I strongly share @gvdr’s concerns. The documentation alone, albeit undoubtedly a first step, is not enough any more: not with a release deadline for the executable app so close in time.
The incredible amount of fake news and misinformation that has spread through the world, at a much faster pace than the SARS-CoV-2 pandemic, tells us so much about ourselves. Experts have a word for it: infodemic.
But why are we so keen to find freakish explanations to phaenomena which, albeit rare (and luckily so), do have a perfectly natural rationale? Why do we feel the urge to meddle through reasonings that defy logic in order to concoct far-fetched theories to cuddle our fears in? I can hardly offer any explanation, and yet, for some obscure reason, the scientific rationalisation does not satisfy us anymore.
As William of Ockham used to say, entia non sunt multiplicanda praeter necessitatem: that is, we should not multiply entities (i.e. causes) beyond necessity. This does not imply, of course, that we should be satisfied in overly simplicistic explanations just for the sake of it. But science has a curious habit of hiding complexity under simplicity and then simplicity under complexity, again and again (was that one of Henri Poincaré’s deep innuendos?).
What makes science one of a kind is the extreme pleasure it takes in indulging in self-criticism. Science, alas, cannot get rid of its time-honoured tradition of falsifiability. For falsifiability is science’s superpower: and that is precisely what makes it annoying or incomprehensible to many.
And yet, this is also the reason why we can rely so much on science: not because of some high-brow concept of an élite-dominated knowledge, but because the way science tries to understand nature has already builtin, so to say, an unwearying attempt to prove false its own conclusions. Hence, when we say that something is “scientifically proved”, we mean that the scientific community has done its best to prove it false, and has failed for the time being, but won’t stop trying till it succeeds or, at least, till it has clarified the boundaries within which a given theory can be considered true.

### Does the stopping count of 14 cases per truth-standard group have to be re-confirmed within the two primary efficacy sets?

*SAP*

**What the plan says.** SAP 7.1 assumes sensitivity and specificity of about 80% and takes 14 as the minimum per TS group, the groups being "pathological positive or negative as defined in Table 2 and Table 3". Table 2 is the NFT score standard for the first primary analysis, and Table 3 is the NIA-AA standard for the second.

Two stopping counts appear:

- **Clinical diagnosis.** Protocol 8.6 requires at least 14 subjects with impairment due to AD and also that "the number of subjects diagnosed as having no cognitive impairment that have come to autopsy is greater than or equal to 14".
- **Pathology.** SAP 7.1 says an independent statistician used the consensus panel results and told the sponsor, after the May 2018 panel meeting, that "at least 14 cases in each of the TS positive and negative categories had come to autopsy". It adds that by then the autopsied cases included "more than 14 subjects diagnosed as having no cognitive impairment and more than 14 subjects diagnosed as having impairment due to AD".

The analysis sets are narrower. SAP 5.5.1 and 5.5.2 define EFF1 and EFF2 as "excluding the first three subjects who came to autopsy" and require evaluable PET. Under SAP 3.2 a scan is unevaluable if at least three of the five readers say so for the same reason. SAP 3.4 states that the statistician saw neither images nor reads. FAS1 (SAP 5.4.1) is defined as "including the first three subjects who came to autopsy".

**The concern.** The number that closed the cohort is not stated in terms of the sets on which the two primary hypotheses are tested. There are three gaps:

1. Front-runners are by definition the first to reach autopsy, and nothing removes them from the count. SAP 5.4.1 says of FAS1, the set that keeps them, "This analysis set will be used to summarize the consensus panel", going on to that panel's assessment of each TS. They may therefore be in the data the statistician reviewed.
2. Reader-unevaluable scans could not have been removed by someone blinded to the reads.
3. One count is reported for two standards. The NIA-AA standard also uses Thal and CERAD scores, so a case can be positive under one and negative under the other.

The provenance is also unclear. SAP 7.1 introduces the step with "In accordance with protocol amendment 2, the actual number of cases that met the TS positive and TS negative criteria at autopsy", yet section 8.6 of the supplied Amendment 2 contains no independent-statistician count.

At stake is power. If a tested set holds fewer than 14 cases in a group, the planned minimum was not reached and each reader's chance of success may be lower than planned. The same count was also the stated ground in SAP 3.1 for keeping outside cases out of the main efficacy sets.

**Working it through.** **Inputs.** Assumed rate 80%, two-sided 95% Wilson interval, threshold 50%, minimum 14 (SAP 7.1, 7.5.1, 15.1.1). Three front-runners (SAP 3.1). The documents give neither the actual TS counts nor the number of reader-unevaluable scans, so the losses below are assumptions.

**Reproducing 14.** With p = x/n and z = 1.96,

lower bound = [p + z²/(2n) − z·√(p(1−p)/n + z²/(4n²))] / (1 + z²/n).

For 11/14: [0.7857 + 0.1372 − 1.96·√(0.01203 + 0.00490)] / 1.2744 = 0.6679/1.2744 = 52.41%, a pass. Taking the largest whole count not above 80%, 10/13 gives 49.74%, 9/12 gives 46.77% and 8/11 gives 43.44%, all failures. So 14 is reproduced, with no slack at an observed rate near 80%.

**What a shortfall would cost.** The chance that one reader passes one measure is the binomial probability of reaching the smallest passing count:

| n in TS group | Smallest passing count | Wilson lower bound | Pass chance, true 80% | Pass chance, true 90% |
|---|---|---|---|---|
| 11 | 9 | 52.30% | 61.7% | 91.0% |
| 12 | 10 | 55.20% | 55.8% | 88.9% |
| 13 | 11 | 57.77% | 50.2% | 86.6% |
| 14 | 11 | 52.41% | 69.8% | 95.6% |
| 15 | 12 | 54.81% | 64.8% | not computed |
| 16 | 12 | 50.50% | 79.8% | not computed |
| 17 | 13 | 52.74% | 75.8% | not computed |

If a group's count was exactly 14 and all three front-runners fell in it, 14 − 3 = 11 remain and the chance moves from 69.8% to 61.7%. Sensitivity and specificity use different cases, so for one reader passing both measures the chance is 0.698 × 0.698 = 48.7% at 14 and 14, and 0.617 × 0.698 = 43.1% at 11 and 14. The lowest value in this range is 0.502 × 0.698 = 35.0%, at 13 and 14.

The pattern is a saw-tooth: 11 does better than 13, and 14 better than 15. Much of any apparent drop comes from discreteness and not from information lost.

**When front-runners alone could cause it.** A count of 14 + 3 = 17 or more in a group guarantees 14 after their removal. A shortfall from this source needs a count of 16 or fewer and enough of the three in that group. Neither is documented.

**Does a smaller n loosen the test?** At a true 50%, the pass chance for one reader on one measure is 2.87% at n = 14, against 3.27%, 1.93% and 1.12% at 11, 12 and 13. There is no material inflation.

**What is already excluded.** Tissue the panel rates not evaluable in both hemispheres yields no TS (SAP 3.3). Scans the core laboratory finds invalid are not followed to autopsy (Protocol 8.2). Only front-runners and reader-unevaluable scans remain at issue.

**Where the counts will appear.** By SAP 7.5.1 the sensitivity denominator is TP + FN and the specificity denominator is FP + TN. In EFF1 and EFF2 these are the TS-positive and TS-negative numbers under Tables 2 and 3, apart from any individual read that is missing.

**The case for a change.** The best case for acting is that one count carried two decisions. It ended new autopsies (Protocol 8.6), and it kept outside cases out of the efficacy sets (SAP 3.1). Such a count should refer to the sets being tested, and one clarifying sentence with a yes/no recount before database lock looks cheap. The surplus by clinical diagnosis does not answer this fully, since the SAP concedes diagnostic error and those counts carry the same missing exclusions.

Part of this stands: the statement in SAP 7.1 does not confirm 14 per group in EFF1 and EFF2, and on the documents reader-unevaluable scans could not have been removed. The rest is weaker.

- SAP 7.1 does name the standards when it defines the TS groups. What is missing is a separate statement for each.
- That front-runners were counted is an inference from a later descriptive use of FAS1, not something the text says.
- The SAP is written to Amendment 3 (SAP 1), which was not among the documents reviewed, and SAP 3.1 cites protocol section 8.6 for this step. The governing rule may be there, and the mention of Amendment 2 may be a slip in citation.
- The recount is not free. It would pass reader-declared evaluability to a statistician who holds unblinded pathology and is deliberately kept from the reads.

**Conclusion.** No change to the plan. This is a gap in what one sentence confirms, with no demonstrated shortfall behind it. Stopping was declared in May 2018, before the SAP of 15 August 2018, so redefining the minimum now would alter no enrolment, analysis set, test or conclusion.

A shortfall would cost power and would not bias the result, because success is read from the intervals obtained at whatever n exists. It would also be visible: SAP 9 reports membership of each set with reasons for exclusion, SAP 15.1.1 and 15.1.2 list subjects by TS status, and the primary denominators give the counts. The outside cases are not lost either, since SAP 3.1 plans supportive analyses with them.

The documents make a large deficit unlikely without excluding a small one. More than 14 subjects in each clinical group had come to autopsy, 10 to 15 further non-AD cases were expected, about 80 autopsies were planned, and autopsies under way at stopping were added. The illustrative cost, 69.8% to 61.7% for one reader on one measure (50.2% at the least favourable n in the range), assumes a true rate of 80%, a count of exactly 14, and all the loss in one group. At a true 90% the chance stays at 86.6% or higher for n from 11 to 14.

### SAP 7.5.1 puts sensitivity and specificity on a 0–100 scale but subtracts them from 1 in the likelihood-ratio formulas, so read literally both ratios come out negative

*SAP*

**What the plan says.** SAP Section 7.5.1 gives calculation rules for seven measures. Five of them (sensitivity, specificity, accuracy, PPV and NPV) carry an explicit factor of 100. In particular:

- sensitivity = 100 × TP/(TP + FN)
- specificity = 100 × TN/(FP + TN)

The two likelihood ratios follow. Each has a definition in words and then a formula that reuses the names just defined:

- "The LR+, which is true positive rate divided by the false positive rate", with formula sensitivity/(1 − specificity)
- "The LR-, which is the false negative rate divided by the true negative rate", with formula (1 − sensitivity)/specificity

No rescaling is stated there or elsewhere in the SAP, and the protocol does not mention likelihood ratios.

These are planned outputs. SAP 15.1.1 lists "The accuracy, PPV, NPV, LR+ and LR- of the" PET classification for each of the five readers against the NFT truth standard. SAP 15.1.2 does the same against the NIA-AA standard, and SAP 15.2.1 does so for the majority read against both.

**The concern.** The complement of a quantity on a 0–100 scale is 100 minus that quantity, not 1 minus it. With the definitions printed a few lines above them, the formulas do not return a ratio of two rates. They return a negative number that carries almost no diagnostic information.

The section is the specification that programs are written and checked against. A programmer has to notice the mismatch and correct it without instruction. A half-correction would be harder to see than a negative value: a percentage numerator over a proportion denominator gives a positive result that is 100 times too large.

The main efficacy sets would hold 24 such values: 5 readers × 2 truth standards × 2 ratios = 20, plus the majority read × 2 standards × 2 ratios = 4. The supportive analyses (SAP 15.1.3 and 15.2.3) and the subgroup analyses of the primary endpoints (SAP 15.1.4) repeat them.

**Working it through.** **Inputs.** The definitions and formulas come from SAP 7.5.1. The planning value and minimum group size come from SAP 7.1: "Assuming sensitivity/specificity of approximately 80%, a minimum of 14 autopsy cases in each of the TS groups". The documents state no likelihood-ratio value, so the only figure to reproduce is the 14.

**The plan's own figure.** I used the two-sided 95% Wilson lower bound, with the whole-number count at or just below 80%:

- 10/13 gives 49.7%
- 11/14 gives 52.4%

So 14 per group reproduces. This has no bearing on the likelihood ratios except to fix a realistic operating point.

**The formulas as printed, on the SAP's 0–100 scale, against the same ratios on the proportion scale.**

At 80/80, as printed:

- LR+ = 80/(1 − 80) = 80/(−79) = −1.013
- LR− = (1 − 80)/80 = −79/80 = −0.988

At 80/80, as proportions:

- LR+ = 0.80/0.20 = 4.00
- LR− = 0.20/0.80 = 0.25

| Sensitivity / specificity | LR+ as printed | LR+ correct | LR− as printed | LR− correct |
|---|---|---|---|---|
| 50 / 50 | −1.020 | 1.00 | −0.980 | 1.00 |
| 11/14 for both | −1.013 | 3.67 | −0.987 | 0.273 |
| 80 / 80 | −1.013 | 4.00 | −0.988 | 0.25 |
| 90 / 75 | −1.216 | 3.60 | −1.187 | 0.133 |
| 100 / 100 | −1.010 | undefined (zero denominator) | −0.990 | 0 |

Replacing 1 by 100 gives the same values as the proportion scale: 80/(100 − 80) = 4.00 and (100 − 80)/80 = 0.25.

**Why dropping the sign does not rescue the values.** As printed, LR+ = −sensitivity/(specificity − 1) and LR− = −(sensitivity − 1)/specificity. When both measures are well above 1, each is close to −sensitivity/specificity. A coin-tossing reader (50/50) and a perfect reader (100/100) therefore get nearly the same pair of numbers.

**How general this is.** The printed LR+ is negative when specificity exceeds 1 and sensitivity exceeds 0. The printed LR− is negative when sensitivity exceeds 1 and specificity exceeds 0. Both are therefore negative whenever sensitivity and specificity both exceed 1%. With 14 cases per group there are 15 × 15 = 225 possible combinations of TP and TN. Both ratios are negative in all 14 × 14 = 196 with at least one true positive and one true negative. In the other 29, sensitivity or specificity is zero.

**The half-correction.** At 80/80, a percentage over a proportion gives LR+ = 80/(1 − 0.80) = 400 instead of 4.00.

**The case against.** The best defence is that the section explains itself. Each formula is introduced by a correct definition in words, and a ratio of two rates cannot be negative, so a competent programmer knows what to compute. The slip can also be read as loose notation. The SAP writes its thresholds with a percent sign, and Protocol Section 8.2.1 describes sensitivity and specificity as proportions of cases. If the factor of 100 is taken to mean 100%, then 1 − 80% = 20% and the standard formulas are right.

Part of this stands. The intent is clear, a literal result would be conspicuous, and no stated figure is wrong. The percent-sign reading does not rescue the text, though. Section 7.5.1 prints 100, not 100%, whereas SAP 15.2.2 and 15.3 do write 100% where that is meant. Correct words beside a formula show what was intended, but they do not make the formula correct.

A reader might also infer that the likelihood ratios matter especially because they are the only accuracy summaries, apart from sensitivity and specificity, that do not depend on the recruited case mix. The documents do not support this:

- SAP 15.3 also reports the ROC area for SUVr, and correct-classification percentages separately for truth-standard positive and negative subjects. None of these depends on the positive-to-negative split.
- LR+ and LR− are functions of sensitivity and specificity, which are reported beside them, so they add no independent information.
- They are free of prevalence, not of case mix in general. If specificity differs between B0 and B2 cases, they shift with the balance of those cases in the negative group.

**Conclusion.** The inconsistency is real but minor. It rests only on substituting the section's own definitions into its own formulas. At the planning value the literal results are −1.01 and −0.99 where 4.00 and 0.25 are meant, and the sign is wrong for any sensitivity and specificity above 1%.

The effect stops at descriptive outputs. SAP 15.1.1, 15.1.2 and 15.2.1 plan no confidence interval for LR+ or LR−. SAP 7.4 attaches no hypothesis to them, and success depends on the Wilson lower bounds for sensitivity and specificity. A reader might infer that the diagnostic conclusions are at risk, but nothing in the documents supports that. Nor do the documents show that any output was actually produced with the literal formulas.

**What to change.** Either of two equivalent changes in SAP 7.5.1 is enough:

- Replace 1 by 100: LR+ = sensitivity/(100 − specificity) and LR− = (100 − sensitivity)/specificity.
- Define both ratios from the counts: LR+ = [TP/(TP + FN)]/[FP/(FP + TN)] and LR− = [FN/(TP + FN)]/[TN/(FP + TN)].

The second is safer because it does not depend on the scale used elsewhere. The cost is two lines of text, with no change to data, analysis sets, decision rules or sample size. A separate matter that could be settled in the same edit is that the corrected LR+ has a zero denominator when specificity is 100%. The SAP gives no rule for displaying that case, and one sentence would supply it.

At the opposite end there is the topsy-turvy, quasi-magical way of thinking in which this world of ours is soaked. It proceeds by cherry-picking facts not in order to falsify assumptions, but in order to confirm them. It rejoices in concidences or mere happenstances, the sheer fortuity of which is taken for a token of truth. It mistakes correlation for causation.
Our unheard-of awkwardness-cum-distrust in handling scientific thought is, in all likelihood, the nastiest surprise from the aughts of this century onwards. To be sure, we try and fight the phenomenon through the lastest tecnological gizmos (blockchain? machine-learning?) or by a bevy of government task forces (Italy is a good example, by the way). But both approaches are bound to fail. It won’t be through half-hearted flirting with the governments’ ancient desire to curb speech freedoms that we can be coaxed away from illogicity.
Instead, we should focus on basic education, which has utterly failed to be part of a well-developed welfare state and has became the new tool of class inequality. We should focus on continuous education (or lifelong learning), lest anybody should be left behind. We should focus on reinventing education to make it the beating heart of the information age. The latter is no doubt doing its best to overthrow the old human ruling over knowledge: but someway mankind has already managed to get the upper hand. We cannot afford to waste the flexible power of our collective intelligence.
|First published on||Eventual Consistency|